Friday, July 22, 2011

The Challenge of Terrorism to India's Infrastructure and Economy - II Expo & Conference

Security Watch India’s, The Challenge of Terrorism to India's Infrastructure and Economy - II - Expo & Conference is first-of-its-kind exposition and conference for those responsible for protecting others from the threats posed by international terrorism and sub-state violence. In October 2011, it will bring together world’s leading expertise and cutting-edge technology to one of the world’s largest homeland security market – India. In addition, it will provide a unique opportunity to access world’s latest, most innovative and highly relevant ideas that to the professionals, who are involved with this dynamic and ever-changing task of providing homeland security, to help them deliver against this menacing challenge.
This two-day conference & expo will be a novel learning experience for security experts to exchange ideas and expose themselves to emerging understandings and practices in their specific sub-fields. While the central focus of the conference will be challenges of business continuity and urban terrorism, issues like modernization of Indian security infrastructure, mass transit protection and critical infrastructure security will also receive considerable attention.
The exposition complimenting the conference will not only be the showcase of state-of-the-art technologies from around the globe for security professionals from the Indian Government and the private sector to familiarize themselves with. It will also be a unique opportunity for developers of these technologies to understand and adapt according to what can soon be the biggest market for their technology on the planet.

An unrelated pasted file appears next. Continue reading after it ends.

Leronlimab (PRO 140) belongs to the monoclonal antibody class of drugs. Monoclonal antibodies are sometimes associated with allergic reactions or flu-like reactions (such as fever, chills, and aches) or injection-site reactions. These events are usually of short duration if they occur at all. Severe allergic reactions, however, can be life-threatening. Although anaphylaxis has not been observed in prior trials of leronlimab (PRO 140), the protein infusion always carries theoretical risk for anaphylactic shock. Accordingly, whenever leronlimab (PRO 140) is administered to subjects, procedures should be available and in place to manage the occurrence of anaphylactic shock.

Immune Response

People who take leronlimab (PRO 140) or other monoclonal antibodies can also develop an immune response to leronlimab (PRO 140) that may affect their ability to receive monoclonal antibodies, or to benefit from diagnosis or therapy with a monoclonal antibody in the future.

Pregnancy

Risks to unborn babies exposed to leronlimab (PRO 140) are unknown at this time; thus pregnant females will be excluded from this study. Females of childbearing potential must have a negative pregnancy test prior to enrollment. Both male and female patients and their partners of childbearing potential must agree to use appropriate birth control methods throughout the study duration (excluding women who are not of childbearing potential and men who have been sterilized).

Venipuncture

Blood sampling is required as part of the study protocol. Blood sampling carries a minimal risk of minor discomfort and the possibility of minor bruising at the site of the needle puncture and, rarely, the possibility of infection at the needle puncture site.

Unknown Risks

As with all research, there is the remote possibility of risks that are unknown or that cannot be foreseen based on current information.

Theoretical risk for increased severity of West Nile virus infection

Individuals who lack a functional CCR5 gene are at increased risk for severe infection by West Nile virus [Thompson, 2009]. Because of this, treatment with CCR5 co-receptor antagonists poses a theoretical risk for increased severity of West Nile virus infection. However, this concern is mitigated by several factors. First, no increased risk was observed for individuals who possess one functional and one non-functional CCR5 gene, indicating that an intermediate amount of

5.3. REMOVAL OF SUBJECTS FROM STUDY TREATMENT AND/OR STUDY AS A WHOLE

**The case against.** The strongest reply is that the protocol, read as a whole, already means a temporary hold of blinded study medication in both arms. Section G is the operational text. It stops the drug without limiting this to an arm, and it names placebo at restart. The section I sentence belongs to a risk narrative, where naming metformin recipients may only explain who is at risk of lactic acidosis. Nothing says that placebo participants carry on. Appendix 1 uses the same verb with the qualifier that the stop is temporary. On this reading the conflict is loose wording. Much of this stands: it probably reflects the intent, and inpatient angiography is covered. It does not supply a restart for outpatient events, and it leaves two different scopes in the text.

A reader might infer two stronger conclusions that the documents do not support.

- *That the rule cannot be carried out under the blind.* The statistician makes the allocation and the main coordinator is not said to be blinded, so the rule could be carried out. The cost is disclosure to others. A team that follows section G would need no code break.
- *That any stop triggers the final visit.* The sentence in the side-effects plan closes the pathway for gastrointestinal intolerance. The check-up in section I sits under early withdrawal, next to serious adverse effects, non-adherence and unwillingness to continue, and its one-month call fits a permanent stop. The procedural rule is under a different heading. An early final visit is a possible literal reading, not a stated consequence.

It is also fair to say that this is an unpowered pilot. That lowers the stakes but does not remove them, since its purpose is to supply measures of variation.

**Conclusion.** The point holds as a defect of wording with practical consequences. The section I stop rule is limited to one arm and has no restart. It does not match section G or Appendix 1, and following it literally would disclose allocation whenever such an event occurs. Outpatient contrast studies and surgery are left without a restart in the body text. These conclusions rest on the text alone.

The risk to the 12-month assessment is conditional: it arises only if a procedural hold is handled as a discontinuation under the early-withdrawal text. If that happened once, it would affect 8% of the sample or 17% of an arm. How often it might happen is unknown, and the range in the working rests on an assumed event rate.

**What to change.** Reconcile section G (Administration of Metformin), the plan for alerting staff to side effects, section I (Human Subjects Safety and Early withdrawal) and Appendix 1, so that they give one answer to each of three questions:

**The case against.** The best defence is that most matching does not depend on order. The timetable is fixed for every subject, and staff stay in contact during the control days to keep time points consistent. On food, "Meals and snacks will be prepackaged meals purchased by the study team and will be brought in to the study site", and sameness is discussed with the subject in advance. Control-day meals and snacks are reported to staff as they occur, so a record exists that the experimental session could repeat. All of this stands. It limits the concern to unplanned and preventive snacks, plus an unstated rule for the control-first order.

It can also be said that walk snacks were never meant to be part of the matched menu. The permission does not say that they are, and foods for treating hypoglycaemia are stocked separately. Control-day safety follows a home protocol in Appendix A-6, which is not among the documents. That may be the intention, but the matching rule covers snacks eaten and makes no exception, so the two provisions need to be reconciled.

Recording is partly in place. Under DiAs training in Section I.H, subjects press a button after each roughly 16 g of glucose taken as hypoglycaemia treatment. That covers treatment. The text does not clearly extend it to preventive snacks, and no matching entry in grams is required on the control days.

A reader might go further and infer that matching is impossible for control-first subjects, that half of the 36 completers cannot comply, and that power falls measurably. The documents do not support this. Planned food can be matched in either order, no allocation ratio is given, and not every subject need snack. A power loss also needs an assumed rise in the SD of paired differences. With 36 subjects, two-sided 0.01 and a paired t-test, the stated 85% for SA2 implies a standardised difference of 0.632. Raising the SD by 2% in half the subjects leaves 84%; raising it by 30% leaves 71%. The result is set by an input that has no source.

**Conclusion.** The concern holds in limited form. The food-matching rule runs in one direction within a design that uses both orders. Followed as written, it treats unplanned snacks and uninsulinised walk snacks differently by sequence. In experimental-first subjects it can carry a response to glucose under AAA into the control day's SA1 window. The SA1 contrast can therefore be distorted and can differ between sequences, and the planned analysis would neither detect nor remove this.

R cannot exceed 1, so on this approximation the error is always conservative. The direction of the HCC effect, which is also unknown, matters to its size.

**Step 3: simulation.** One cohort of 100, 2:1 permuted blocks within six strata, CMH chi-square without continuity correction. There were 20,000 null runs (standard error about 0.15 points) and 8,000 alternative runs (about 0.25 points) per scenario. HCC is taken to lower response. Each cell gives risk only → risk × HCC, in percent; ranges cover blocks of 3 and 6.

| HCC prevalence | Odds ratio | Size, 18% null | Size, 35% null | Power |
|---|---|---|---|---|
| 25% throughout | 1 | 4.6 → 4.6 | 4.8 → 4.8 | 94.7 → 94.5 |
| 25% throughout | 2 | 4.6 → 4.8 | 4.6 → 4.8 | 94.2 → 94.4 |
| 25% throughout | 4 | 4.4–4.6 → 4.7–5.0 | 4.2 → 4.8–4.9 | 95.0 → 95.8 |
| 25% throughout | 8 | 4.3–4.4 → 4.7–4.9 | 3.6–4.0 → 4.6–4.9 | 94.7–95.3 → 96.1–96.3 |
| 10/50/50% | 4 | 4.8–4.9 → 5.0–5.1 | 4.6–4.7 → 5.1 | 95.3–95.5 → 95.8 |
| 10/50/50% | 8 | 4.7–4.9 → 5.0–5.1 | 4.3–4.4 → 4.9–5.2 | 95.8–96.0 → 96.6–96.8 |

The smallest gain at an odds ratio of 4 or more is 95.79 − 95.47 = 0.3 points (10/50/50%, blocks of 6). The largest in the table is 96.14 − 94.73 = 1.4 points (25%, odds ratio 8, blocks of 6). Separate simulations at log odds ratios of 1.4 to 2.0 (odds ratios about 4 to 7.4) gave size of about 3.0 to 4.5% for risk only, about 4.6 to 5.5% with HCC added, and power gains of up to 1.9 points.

SWI has been a catalyst for thought leadership in the field of Indian Homeland Security for the last two years. Its events, held regularly in every part of the world, are recognized as foremost learning opportunities for security professionals and are held in high esteem. This event is the flagship event of Security Watch India and represents culmination of a two-year long discussion that SWI has carried forward involving all stakeholders in various parts of the world.

Friday, July 15, 2011

Pune Terrorism: Indian Group Now Suspected

Pune police wait for the chemical analysis reports to establish which group was responsible for Saturday’s bomb blast in Pune However Riyaz Bhatkal and his brother Iqbal Bhatkal, founder-members of the Indian Mujahideen (IM), have emerged as prime suspects.

Sources said the modus operandi of the blast looks the handiwork of IM led by Riyaz Bhatkal, held responsible for at least 11 blasts across India since 2005. The blasts stopped in 2008 when Mumbai crime branch busted the module and arrested its leading members. ‘‘Bhatkal has been masterminding various blasts since 2005. But it was only after the Mumbai police busted the ring that his and Sadiq Shaikh’s names cropped up. Until then, all investigating agencies had been speculating the hand of Lashkar-e-Taiba,’’ said an officer on condition of anonymity.